- U.S. Environmental Protection Agency Administrator Scott Pruitt yesterday issued a directive to end “sue and settle” practices that have often resulted in wins for environmental groups.
- According to the Pruitt, "the days of regulation through litigation are over." The agency believes the new policy will provide for public participation and transparency in EPA consent decrees and settlement agreements.
- When outside parties sue the EPA to compel the agency to take certain steps, resolution in the past has sometimes come through consent decrees or settlement agreements negotiated privately. President Obama's Clean Power Plan was developed following a legal settlement.
Industry groups have long complained that EPA settlements with environmental organizations have resulted in costly rules that otherwise may not have been promulgated.
The Obama-era Mercury and Air Toxins Standards, developed after a legal agreement, cost the American public almost $10 billion, according to the U.S. Chamber of Commerce. Boiler rules could cost $3 billion and 2008 ozone standards could cost up to $90 billion, the group says.
Pruitt has long been an ally of energy companies and has made a number of industry-friendly decisions shortly after meeting with their representatives as EPA administrator. On Monday, he moved again in their favor, ending what he calls the "sue and settle" practice at the EPA.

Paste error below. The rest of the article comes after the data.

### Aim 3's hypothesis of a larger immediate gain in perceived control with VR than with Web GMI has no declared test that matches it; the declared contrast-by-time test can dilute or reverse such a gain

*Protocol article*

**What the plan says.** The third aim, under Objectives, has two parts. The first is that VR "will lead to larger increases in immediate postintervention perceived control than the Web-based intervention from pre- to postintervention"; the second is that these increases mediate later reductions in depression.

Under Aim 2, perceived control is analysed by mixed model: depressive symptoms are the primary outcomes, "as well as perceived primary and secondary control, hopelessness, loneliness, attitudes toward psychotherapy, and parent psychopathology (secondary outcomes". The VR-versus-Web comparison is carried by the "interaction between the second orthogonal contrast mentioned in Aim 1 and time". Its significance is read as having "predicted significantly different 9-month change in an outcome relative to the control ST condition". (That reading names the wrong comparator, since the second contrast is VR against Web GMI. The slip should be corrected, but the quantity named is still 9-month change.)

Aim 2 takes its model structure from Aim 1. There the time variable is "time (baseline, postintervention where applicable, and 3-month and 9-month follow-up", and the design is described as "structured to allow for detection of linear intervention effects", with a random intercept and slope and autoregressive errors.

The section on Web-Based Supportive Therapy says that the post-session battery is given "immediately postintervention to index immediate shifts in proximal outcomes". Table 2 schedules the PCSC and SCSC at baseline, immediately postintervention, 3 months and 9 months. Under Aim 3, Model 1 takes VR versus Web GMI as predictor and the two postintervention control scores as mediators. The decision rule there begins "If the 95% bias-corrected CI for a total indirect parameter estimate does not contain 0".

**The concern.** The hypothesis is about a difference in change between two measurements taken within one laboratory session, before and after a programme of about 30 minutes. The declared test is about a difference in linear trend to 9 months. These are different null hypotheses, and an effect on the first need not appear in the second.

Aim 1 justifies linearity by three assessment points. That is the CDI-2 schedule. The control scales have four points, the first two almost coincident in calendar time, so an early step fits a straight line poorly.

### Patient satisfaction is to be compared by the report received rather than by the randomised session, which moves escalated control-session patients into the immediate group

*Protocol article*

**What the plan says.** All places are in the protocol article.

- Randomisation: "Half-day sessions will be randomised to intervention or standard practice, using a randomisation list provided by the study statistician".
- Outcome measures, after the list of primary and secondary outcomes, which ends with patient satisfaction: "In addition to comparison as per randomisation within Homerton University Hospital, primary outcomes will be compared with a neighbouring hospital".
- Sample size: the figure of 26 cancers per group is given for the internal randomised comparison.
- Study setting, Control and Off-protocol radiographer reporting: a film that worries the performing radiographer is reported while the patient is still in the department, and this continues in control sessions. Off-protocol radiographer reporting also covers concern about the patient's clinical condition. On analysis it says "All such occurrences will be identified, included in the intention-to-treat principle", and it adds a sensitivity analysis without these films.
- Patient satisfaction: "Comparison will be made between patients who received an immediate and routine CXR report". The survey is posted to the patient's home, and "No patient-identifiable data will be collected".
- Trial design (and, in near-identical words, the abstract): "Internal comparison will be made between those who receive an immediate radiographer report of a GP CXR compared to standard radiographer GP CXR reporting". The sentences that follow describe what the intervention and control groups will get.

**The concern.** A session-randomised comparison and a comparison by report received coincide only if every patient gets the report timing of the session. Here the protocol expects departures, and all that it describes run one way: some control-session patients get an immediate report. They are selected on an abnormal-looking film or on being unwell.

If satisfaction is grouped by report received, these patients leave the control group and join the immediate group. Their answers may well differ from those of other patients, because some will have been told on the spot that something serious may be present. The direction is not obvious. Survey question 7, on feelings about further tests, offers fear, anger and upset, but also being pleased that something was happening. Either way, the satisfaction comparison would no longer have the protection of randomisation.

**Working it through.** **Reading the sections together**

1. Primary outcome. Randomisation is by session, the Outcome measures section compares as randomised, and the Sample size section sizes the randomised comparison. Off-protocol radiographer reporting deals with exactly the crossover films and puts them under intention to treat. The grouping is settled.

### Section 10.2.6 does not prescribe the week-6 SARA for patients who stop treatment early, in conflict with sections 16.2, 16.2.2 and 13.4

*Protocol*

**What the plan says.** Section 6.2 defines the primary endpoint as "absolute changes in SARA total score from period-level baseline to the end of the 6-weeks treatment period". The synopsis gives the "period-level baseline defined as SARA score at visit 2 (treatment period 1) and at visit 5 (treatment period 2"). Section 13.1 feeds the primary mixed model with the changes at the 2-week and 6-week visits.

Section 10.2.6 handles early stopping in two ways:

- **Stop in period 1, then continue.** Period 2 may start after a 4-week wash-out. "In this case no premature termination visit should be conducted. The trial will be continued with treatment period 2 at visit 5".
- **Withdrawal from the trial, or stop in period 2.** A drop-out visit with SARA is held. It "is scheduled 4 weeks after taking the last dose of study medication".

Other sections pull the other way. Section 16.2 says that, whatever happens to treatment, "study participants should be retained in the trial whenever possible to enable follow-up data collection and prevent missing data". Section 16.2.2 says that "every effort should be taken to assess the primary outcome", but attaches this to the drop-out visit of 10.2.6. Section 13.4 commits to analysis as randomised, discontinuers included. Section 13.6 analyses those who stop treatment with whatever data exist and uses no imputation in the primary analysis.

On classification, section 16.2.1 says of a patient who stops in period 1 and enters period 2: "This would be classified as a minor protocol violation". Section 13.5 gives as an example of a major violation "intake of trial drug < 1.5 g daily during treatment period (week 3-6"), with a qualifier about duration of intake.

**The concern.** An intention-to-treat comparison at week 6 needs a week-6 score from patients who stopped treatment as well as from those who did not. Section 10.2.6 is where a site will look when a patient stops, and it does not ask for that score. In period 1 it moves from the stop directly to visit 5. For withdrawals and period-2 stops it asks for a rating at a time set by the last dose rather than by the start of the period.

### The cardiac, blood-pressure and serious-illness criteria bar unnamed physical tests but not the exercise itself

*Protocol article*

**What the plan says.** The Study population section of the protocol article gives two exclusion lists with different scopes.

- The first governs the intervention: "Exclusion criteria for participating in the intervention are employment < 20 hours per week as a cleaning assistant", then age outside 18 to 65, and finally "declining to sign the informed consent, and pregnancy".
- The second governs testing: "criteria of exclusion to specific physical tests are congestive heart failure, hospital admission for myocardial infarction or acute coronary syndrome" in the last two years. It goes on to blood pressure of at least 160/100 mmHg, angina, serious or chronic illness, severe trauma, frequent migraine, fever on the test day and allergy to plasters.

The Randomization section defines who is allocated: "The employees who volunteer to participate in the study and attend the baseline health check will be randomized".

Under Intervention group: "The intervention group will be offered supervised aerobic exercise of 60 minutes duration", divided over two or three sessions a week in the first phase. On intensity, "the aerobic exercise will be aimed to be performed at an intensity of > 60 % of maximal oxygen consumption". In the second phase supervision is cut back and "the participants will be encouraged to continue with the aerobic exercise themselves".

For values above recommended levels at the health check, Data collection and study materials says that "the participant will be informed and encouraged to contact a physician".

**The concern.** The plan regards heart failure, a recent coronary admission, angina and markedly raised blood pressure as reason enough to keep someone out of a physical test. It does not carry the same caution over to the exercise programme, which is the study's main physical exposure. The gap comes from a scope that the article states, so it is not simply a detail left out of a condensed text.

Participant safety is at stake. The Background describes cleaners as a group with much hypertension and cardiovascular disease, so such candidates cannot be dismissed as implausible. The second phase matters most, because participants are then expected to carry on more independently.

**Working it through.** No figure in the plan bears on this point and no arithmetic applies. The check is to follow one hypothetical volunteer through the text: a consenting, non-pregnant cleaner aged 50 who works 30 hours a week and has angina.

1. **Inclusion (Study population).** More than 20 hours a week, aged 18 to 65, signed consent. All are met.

Specifically, Pruitt's directive means the agency will publish a notice within 15 days saying it is being sued. It will reach out to and include states or regulated entities affected by potential settlements or consent decrees, will "expressly" forbid the practice of entering into any consent decrees that exceed the authority of the courts, and will publish proposed or modified consent decrees and settlements for 30-day public comment period.
“The days of regulation through litigation are over,” Pruitt said in a statement. “We will no longer go behind closed doors and use consent decrees and settlement agreements to resolve lawsuits filed against the agency by special interest groups where doing so would circumvent the regulatory process set forth by Congress."
He added that "gone are the days of routinely paying tens of thousands of dollars in attorney’s fees to these groups with which we swiftly settle.” The new directive will exclude attorney’s fees and litigation costs when the EPA is settling with parties.
According to Pruitt, the changes will increase transparency and provide accountability, but it remains to be seen how far-reaching the directive will be. Outside groups will still be able to sue the EPA when it does not meet its statutory obligations, said Krista McIntyre, partner and practice group leader for Stoel Rives' environment, natural resources, and land use practices.
Pruitt's opposition to "sue and settle" does not make it less likely that these cases will be initiated in the future, McIntyre wrote in an email, and when that happens "EPA will have to litigate or settle the claims."
"In any case, expect that resolution of these lawsuits will certainly take longer under the new transparency and public process procedures, increasing uncertainty and unpredictability for the regulated community," she wrote.